• Knee Fold Tuck
    https://www.youtube.com/watch?v=8hNAe6KRx04

Sit up tall on the floor. Rest hands on the floor. Bring your feet together, bend your knees and raise your feet off the ground. Raise arms out in front of you. Pull your knees toward your shoulders till they are about 10’’ from your chest. Make sure your upper body is still and then return to the starting position. Repeat 3 times.

  • Flat Bench Lying Leg Raise

https://www.youtube.com/watch?v=x6kydTgo0cA

Lie with your back flat on a bench. Extend legs out. Hold onto the bench. Raise your legs slowly to make a 90◦ angle with the floor. Exhale as you perform this part. Then, as you breathe in, lower your legs slowly back to the starting position. If you don’t have a bench you can do this on an exercise mat on the floor.

  • Side Balance Crunch

https://www.youtube.com/watch?v=83NlgJC9tXc

Start with left knee and left hand on the floor and with your right arm up in the air, bent if desired. Allow your body to form a straight line by extending the right leg. Pull right knee towards core and your right elbow towards your knee. Straighten the arm and leg, switch sides and repeat this exercise 10 times.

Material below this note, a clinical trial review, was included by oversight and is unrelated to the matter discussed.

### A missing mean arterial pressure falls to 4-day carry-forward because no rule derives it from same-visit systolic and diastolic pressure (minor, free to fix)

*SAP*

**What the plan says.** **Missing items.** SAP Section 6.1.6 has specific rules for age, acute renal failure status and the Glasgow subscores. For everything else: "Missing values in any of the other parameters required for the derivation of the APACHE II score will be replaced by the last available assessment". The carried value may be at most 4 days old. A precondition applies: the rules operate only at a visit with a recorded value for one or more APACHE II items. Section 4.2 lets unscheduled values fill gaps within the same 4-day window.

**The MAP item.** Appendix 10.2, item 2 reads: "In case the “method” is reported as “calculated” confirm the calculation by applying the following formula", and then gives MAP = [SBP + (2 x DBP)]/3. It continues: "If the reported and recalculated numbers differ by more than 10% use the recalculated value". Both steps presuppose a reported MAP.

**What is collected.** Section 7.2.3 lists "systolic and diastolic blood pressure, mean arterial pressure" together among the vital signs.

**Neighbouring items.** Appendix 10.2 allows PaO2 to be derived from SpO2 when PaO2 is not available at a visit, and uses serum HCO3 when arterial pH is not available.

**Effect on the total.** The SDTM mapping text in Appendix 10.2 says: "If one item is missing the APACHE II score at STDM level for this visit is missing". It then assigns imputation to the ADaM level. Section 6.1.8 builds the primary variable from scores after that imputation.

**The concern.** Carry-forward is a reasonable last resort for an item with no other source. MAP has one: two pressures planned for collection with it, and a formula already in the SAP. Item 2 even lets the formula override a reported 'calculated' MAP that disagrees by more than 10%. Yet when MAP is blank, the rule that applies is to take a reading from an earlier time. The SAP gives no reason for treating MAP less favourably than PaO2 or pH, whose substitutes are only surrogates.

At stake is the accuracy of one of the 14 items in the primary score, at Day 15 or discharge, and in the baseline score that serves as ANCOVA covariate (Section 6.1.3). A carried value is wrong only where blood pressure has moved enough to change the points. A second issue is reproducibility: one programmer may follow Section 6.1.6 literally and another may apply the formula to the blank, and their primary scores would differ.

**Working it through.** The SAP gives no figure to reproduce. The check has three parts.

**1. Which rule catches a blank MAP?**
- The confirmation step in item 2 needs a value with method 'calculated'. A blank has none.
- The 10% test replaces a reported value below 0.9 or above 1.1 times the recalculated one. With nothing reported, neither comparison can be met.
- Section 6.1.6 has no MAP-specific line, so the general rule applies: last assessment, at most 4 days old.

Sliding Pike
https://www.youtube.com/watch?v=vv8H5wQ-GvU

Lie on the floor face down with hands under shoulders. Place your toes on a folded towel. Bring your body into the push up position. Keeping legs straight and move your body so as to form an inverted ‘V’, sliding the legs as close as possible towards the chest. Hold for a second or two then return to start. Repeat 10 times.

Other Ways to Engage your Core

Besides active exercies, yoga is also very effective for developing the core, particularly for seniors who want to improve their overall body strength at a  less intense, slower pace. Establishing consistent yoga sessions can strengthen all of the core muscles.There are any number of simple yoga poses that you can put into practice right away, such as the Boat Pose (Navasana) which is known for building strength at the body’s core: https://www.youtube.com/watch?v=8KsyQvwi85Q

For an even more passive way to boost your core, look at ditching your office chair with a kneeling chair instead. These stools are designed to force you to sit in an upright position with your back straight and core engaged.

Conclusion

Improving core strength will give you a flatter stomach, improve your balance and stability and thus prevent injuries, in addition to making you a better athlete.  Regular core exercises are also a powerful defense against developing back problems. Make core exercises a part of your daily routine and witness the positive changes to your body overtime.

References:
1. Patient. Physical Activity For Health.

2. Woodyard, C. NCBI. Exploring the therapeutic effects of yoga and its ability to increase quality of life.

Available at https://www.ncbi.nlm.nih.gov/pmc/articles/PMC3193654/

3. Saltikov, B. Warren, J., Jobson, M. NCBI. Ergonomically designed kneeling chairs are they worth it? : Comparison of sagittal lumbar curvature in two different seating postures. Available at https://www.ncbi.nlm.nih.gov/pubmed/18810008